I would like to use a 8 channel relay of SainSmart for house automation:


This Relay module works with the raspberry ONLY if you add some resistors and transistors to each channel, because the logic of Raspberry Pi is 3.3 V. This is described here:


However, I found there is an 'Adafruit 8 Channel Bi-Directional Logic Level Converter' here: http://www.pi-supply.com/product/adafruit-8-channel-bi-directional-logic-level-converter/

Will this Logic converter work properly? or should I follow the diagram instead?

  • You need to get back to SainSmart and get clarification. The added resistor/transistors they use for the Pi seem to be turning the system from active low to active high. Why not just use the relay as active low (i.e. invert your software logic), I bought the cheapest 8Ch relay I could find on eBay. It turned out to be active high, youtube.com/watch?v=RDrZDYGRj90
    – joan
    Apr 24, 2014 at 7:40

4 Answers 4


You don't need any additional hardware.

The board uses active low optocoupler to switch on the relay. But since the Pi is 3.3V, when the Pi put a pin high (3.3V). But if the relay board is powered by 5v, this 3.3V is still 1.7V lower, and the optocoupler will (apparently) trigger.

To fix this you can just remove the jumper that connects JD-VCC to VCC. Next connect 5V to the JD-VCC pin, and connect 3.3V to the VCC pin. If you look at the schematic on sainsmart you'll see that VCC is only used to power the led inside the optocoupler. While JD-VCC is used to activate the relay. Originally the jumper connected JD-VCC to VCC so both would be 5V.

Another option would be to set the GPIO pins to INPUT when the relay needs to be turned off. This will prevent any current from flowing (where it did when you'd set it to 3.3V). To activate the relay, set the GPIO pin to OUTPUT and LOW

Third option would be to add a resistor between the GPIO pin and the IN of the board. You'd have to find a suitable value that will disable the optocoupler when 1.7V is applied, but not too high that it won't work on 5V.

  • 1
    It seems you are correct. When I looked at the site it did not mention optocouplers, and many of the links did not work. It makes you wonder why the suppliers didn't suggest connection to 3.3V. It makes you wonder at the logic of using an optocoupler, and connecting both sides to the same supply!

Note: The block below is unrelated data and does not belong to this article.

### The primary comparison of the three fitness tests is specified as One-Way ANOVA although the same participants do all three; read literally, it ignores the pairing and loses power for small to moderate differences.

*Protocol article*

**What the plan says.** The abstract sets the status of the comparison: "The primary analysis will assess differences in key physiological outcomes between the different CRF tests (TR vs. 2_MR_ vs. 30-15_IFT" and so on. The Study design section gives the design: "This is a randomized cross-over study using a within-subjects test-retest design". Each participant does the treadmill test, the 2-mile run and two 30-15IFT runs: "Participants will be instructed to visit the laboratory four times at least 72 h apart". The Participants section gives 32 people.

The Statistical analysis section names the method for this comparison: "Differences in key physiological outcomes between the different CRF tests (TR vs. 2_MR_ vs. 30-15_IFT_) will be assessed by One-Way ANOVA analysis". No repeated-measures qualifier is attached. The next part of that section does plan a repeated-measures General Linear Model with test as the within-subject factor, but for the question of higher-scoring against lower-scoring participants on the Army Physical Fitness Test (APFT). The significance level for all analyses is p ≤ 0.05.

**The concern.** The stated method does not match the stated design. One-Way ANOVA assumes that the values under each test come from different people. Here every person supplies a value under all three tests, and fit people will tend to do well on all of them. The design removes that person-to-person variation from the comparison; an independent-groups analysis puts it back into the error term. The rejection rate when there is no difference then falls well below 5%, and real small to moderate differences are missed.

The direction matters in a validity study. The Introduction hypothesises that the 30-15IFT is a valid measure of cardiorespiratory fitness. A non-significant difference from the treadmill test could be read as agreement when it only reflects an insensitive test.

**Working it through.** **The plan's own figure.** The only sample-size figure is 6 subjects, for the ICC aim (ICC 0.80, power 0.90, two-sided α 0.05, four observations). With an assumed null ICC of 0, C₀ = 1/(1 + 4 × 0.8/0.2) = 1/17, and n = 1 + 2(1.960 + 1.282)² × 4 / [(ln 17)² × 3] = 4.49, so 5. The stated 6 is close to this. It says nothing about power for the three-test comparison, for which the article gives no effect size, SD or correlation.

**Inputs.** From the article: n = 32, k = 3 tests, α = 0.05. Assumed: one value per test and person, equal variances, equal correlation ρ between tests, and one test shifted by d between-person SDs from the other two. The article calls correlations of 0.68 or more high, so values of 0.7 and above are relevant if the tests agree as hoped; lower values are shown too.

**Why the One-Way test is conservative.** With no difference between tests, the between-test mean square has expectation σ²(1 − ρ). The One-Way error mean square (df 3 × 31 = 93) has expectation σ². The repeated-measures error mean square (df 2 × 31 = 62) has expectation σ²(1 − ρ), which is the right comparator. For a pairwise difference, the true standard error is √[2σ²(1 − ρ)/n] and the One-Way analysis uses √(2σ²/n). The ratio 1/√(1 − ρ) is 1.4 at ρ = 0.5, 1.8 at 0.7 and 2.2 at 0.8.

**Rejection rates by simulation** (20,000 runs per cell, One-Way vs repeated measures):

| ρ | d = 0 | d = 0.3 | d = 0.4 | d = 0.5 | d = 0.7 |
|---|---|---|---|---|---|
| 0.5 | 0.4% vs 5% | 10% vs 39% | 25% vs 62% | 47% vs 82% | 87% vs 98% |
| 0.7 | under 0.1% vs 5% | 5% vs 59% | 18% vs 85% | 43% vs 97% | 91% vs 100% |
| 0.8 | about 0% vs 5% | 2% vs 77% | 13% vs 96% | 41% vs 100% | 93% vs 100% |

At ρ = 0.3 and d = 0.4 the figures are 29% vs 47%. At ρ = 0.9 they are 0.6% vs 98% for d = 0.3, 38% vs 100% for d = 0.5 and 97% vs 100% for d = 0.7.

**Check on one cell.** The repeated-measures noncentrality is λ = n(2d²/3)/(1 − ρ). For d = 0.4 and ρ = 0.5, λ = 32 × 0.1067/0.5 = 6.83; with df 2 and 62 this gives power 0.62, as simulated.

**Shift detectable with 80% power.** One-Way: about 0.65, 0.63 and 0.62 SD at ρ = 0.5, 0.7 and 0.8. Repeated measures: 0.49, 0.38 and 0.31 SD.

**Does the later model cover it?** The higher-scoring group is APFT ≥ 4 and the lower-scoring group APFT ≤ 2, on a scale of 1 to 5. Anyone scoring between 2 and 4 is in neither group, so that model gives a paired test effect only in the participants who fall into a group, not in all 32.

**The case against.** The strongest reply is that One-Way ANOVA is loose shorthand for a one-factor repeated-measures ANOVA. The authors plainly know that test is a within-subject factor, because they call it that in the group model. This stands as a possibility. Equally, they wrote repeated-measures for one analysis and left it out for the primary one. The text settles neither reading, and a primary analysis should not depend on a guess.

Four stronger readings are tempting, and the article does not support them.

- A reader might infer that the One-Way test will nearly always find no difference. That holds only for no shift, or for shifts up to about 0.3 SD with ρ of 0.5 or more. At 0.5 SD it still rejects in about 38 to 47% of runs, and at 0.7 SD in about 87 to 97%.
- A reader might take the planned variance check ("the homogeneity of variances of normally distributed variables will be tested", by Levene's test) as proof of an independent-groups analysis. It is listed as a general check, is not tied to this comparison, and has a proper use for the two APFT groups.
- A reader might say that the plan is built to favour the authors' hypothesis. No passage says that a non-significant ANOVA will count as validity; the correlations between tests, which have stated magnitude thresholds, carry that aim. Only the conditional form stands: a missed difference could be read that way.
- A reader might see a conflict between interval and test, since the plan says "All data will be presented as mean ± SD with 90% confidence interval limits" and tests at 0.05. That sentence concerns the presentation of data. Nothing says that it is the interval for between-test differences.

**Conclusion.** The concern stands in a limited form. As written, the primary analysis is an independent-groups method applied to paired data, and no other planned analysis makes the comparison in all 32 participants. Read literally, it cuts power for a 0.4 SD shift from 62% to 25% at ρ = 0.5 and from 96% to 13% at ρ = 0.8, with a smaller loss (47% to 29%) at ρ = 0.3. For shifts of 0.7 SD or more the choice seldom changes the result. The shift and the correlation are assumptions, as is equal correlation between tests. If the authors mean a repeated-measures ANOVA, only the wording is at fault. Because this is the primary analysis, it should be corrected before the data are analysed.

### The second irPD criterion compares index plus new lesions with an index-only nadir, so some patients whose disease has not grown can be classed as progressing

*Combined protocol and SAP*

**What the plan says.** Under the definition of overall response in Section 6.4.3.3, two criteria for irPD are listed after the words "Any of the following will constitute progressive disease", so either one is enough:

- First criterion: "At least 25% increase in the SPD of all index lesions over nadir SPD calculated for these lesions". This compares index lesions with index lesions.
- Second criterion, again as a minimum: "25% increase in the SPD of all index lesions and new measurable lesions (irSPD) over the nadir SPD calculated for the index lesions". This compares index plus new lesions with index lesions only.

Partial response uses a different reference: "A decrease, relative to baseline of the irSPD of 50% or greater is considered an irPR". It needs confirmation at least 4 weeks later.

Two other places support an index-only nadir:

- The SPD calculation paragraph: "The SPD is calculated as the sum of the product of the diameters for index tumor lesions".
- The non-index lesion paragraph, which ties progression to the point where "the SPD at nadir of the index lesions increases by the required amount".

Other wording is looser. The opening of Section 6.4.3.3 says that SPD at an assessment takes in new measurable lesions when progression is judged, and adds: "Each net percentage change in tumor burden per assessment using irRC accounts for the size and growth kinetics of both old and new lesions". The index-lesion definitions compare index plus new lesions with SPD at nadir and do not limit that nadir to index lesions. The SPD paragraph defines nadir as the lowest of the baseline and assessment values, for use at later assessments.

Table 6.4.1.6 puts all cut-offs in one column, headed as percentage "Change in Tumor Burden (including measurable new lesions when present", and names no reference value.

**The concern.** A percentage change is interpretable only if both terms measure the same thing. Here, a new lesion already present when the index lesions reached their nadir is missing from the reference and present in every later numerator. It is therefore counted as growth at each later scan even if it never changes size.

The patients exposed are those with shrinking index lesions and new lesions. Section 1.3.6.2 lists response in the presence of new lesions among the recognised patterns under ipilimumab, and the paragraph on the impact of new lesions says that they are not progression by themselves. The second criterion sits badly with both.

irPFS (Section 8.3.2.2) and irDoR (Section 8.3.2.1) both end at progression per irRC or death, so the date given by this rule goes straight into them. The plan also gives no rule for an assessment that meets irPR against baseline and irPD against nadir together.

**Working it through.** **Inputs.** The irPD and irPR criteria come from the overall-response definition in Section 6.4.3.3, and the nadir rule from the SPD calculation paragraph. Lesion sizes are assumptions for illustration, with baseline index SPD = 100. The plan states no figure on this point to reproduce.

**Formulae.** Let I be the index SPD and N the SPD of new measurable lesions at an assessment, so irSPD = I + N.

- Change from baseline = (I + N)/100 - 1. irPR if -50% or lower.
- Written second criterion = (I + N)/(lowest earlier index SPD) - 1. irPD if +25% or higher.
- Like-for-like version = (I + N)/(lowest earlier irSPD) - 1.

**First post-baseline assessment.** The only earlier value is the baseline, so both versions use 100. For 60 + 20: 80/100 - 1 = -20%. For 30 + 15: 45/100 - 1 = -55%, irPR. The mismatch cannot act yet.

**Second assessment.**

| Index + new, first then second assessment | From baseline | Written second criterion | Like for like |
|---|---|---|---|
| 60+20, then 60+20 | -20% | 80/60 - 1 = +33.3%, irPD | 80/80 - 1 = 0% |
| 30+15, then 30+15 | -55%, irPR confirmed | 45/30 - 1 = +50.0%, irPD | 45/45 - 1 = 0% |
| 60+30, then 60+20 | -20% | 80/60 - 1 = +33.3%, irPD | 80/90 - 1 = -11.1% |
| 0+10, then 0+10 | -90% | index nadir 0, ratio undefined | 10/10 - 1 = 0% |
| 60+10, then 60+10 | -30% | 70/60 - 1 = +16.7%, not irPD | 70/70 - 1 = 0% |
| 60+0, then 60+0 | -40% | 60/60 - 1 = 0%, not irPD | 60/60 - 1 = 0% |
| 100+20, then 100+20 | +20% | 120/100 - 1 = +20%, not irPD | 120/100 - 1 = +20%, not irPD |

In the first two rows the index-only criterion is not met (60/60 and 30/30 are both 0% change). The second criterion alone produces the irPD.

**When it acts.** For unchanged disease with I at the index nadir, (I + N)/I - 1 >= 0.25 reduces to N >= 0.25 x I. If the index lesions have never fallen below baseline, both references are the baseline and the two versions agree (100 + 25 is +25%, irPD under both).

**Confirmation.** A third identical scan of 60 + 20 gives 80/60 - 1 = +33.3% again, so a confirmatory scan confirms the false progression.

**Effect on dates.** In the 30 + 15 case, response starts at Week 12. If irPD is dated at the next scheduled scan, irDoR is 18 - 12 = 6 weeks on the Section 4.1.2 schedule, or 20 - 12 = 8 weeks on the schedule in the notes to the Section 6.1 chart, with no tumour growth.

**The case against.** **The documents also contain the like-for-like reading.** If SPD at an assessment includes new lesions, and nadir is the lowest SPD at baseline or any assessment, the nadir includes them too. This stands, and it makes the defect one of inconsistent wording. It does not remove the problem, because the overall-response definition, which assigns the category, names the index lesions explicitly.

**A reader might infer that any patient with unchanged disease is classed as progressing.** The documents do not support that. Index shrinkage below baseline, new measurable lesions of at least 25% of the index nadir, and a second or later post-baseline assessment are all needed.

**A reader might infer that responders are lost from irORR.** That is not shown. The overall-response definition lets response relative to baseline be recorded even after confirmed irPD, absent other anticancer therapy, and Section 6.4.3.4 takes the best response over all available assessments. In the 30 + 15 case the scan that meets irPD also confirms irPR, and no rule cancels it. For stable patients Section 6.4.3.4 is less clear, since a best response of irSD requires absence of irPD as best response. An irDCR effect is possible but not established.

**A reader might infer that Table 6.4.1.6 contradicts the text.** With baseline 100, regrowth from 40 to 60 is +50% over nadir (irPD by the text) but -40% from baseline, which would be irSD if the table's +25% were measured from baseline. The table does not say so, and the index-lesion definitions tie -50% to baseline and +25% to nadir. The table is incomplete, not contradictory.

– Milliways
    Apr 25, 2014 at 2:00
  • Indeed Milliways. I think they are just reselling the board under their own name. And they just copied some documentation of one of their users, who used it with a Pi. If you go to the github link attached to the second video, the person actually added a warning saying This was formerly stated to be for the SainSmart relay modules, but it was later pointed out to me that these boards actually already have this logic built in to them.
    – Gerben
    Apr 25, 2014 at 16:16
  • I'm just get a bit more confused. What are the caveats of just following the diagram provided by SainSmart? And what about if separate the power source of the module and the RPi? May 26, 2014 at 22:18
  • The sainsmart diagram requires additional components, while there is no need for it. The fact that they suggested that tells me they don't know their own hardware. It is not safer or anything. Adding an additional power supply isn't necessary.
    – Gerben
    May 27, 2014 at 7:43
  • 1
    Gerben - To clarify, I say to not power the relay coil(s) through the pi because each coil can use ~70-80mA. So while the pi will easily power one or two, once there are 8 channels (as the OP has) if all get tripped at once you will pull 600mA, which is probably enough to trip the fuse in the pi... (and while in most cases you're right about them coming back, I have personally waited 24 hours for one of these to reset on the pi 2...) Jun 25, 2015 at 20:57